The Southwestern Historical Quarterly, Volume 66, July 1962 - April, 1963

Southwestern Historical Quarterly

in fact, a perfect natural ambush site at this point was left
unfortified.22
McRae's men crossed the East Branch of the Nueces on August
9, the seventh day, and discovered another abandoned camp site.
Later, two miles from the stream, a scout reported having sighted
the Germans three miles ahead of the Confederate column camped
on a small prairie surrounded by cedar bushes. No German
pickets had been posted; the number of unsuspecting unionists
was reported to McRae as approximately one hundred fifty.28
The pace of Tegener's group had been leisurely and without
fear of pursuit; the major insisted on camping on the evening
of August 9 even though his party had been reduced consider-
ably with the return of twenty-eight of its number to Fredericks-
burg. Earlier in the day Tegener dismissed warnings of uniden-
tified riders near by and declined advice to continue the march
to the Rio Grande which was now only one day's ride.24
At 11:oo P.M. on August 9, the Confederates tied cloth head-
bands for identification and organized for the attack. Two squads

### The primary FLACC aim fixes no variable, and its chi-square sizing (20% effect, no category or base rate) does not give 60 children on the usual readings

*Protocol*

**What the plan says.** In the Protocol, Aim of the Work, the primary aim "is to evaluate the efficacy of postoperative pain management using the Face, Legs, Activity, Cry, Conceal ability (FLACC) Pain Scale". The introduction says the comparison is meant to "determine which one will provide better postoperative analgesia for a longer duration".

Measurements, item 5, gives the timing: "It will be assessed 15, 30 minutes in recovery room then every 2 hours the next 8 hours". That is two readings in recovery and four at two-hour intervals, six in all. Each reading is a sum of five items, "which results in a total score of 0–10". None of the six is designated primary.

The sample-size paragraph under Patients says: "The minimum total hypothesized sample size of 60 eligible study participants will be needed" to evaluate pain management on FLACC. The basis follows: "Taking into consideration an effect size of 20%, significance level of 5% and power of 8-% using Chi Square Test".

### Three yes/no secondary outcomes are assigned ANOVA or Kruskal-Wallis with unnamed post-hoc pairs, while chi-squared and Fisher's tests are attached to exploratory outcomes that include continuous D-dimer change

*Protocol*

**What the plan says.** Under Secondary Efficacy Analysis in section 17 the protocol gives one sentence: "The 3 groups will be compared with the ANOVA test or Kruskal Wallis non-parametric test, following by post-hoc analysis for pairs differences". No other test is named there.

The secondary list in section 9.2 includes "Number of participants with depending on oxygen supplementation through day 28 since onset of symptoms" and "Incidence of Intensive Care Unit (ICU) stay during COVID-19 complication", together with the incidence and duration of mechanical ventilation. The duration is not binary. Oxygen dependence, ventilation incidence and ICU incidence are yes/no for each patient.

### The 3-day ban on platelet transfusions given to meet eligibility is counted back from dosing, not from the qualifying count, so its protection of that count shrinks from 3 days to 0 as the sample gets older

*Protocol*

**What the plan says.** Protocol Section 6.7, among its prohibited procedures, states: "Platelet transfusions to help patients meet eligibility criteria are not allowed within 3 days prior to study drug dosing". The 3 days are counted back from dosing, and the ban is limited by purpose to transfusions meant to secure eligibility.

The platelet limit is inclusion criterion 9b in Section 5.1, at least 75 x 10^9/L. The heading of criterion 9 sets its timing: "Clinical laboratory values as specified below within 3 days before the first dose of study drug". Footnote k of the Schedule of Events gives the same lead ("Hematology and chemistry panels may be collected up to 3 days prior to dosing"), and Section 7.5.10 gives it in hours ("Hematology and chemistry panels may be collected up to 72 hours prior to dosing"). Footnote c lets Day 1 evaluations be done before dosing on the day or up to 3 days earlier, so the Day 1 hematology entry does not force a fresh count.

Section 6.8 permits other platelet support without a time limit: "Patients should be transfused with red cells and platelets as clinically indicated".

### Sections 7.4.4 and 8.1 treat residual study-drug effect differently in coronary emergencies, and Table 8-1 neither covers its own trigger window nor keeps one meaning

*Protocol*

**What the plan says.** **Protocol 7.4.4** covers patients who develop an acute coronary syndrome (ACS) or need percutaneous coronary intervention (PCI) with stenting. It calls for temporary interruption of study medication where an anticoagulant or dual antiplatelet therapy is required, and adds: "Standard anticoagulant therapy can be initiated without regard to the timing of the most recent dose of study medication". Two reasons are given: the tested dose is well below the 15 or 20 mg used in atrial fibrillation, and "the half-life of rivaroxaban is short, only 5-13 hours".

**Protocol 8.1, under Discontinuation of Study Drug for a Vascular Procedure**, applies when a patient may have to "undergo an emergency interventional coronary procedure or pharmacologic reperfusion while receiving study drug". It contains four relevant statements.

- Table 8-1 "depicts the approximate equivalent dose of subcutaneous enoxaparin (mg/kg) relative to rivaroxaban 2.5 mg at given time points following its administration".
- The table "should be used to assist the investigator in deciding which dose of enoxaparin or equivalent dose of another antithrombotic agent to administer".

were dispatched, one each under Lieutenants McRae and Homsley.
One was to flank the Germans on the right by moving up a
ravine and the other to flank them on the left using the cedar
cover after wading the knee-deep Nueces. The parties were in
position by 1:oo A.M. waiting for a pistol shot from McRae which
had been agreed upon as the signal for attack.25
The exact location of the ensuing battle can be determined
from reliable sources as a bend in the West Fork of the Nueces
River forty to fifty miles from the Rio Grande and ten miles
from the old trail connecting forts Clark and Concho. Fort Clark,
on the head of Las Moras Creek, lay twenty miles to the south.28
22Ibid., 242-248.
2SReport of Lieutenant C. D. McRae, August 18, 1862, Official Records, Series
I, Vol. IX, 615.
24Lonn, Foreigners in the Confederacy, 429.
25Williams, With the Border Ruffians, 245; report of Lieutenant C. D. McRae,
August 18, 1862, Official Records, Series I, Vol. IX, 615.
26Ransleben, A Hundred Years of Comfort in Texas, 92, 97; report of Lieutenant
C. D. McRae, August 18, 1862, Official Records, Series I, Vol. IX, 615. The writer
visited and photographed the site in August, 1961. The location is accessible only
after a difficult ten-mile journey through the ranch property of P. H. Coates who
resides seventeen miles north of Brackettville. The site is known among Kinney

Texas State Historical Association. The Southwestern Historical Quarterly, Volume 66, July 1962 - April, 1963. Austin, Texas. The Portal to Texas History. http://texashistory.unt.edu/ark:/67531/metapth101196/. Accessed November 28, 2014.